[Distutils] Extending distutils with 3rd party build commands?

Bob Ippolito bob at redivi.com
Thu Oct 21 05:02:51 CEST 2004

On Oct 20, 2004, at 22:19, Phillip J. Eby wrote:

> At 01:09 AM 10/21/04 +0200, M.-A. Lemburg wrote:
>> Bob Ippolito wrote:
>>> On Oct 20, 2004, at 18:38, Bob Ippolito wrote:
>>>> On Oct 20, 2004, at 18:10, M.-A. Lemburg wrote:
>>>>> Bob Ippolito wrote:
>>>>>> I've developed two bdist commands (bdist_pkg and bdist_mpkg) for 
>>>>>> usage on OS X.  These commands apply to any setup.py that 
>>>>>> supports an "install" command, similar to bdist_wininst, so it 
>>>>>> would be nice if every setup.py didn't have to explicitly import 
>>>>>> something in order to get the commands there.
>>>>>> I know I can make it work with a pth file that imports bdist_pkg, 
>>>>>> but that seems a bit costly to do because it will end up 
>>>>>> importing a bunch of stuff (distutils, mainly).
>>>>>> Is there another way to do it?
>>>>> Submit them for inclusion in the standard distribution ;-)
>>>> I will, for 2.5... but there's quite some time between now and then.
>>> Well I did find another way, thanks to PEP 302.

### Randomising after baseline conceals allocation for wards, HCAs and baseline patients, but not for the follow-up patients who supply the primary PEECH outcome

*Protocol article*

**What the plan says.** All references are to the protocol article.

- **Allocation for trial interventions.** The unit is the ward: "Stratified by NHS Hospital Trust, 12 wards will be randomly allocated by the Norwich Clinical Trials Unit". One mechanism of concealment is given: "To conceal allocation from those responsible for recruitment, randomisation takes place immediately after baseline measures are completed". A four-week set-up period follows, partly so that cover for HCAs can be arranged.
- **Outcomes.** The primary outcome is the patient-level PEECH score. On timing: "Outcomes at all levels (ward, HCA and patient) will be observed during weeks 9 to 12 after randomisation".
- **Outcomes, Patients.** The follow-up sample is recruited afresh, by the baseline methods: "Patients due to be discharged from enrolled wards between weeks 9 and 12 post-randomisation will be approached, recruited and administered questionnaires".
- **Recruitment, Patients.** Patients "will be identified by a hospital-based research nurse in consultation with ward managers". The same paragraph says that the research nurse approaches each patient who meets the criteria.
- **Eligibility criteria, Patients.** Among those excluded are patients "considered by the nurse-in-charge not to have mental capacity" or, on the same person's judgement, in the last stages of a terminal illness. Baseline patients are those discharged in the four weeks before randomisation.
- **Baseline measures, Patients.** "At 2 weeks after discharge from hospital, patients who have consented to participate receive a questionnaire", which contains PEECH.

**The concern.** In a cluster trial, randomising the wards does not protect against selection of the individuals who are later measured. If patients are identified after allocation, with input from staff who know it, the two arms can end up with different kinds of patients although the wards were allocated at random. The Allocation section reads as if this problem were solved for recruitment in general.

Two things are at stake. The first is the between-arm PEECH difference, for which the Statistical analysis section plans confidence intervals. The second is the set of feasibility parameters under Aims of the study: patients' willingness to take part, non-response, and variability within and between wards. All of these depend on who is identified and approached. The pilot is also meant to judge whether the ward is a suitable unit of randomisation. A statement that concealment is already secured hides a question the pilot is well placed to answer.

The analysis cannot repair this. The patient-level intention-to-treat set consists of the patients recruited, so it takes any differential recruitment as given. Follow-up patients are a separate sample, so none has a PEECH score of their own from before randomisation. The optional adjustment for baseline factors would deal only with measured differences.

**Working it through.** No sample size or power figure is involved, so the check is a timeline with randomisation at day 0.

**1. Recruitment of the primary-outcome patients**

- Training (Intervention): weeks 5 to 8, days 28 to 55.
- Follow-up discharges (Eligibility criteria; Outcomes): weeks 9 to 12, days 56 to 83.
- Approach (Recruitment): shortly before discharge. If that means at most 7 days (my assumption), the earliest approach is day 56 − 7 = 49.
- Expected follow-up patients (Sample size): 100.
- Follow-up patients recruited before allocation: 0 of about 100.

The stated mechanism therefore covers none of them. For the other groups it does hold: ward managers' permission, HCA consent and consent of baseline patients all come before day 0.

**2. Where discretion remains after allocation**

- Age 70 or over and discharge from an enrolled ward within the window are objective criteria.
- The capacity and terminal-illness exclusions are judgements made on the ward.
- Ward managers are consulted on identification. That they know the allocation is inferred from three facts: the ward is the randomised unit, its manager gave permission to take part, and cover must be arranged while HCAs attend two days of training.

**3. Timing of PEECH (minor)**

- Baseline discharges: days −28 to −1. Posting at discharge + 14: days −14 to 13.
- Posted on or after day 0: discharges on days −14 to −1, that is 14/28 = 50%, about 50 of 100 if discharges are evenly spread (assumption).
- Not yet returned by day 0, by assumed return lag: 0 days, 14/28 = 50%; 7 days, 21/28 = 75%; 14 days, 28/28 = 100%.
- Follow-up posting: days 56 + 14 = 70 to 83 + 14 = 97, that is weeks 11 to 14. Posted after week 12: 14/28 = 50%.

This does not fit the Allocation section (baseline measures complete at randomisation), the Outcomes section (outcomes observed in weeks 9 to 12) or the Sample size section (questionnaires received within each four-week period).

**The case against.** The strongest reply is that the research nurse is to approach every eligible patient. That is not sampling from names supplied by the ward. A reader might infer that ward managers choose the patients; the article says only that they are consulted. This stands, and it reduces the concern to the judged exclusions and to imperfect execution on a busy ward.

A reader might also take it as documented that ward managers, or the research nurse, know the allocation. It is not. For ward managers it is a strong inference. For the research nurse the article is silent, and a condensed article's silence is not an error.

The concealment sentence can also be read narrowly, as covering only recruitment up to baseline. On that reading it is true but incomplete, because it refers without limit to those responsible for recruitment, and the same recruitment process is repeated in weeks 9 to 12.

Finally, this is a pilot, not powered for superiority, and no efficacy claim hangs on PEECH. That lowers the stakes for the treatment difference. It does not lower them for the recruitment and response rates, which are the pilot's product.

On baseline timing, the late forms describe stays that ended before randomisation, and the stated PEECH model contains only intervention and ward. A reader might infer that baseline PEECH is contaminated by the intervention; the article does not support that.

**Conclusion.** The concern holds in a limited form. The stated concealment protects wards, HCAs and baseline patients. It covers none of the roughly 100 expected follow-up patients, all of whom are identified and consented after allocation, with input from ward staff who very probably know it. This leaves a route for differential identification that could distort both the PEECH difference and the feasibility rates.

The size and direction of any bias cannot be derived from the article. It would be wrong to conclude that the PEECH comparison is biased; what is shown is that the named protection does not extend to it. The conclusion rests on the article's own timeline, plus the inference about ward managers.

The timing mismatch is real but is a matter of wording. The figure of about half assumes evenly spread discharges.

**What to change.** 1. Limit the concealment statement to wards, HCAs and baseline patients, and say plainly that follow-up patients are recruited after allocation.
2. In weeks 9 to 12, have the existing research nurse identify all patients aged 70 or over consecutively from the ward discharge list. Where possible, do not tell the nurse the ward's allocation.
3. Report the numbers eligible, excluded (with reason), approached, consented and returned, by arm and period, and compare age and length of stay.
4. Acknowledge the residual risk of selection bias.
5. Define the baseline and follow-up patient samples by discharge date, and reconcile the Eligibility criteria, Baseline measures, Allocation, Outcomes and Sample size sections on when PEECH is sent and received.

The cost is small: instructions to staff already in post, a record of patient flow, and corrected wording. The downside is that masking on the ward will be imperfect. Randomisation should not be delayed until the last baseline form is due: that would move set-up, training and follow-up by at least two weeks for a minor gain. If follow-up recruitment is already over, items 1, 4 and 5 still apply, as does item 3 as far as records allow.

>>> How "evil" would it be if I had this module imported by a pth file?  
>>> It does do what I want it to do, but I'm not sure if it's safe to 
>>> inflict on users or not..
>> Import hooks are bad. Avoid them if you can.
>> What so bad in adding a sinlge import to all your setup.pys ?
>> That import could then trigger the installation of the new
>> command by importing distutils and tweaking the cmdclass
>> in distutils, e.g.
>> import biDistutilsExtensions
> Another possibility: create a script that does the import, then calls 
> execfile() on 'setup.py' in the current directory, so that you can 
> just run that script instead of setup.py.  You can then install that 
> script, so users can run it against any setup.py.

Yeah, I guess that's the only reasonable thing to do until Python 2.5 :)


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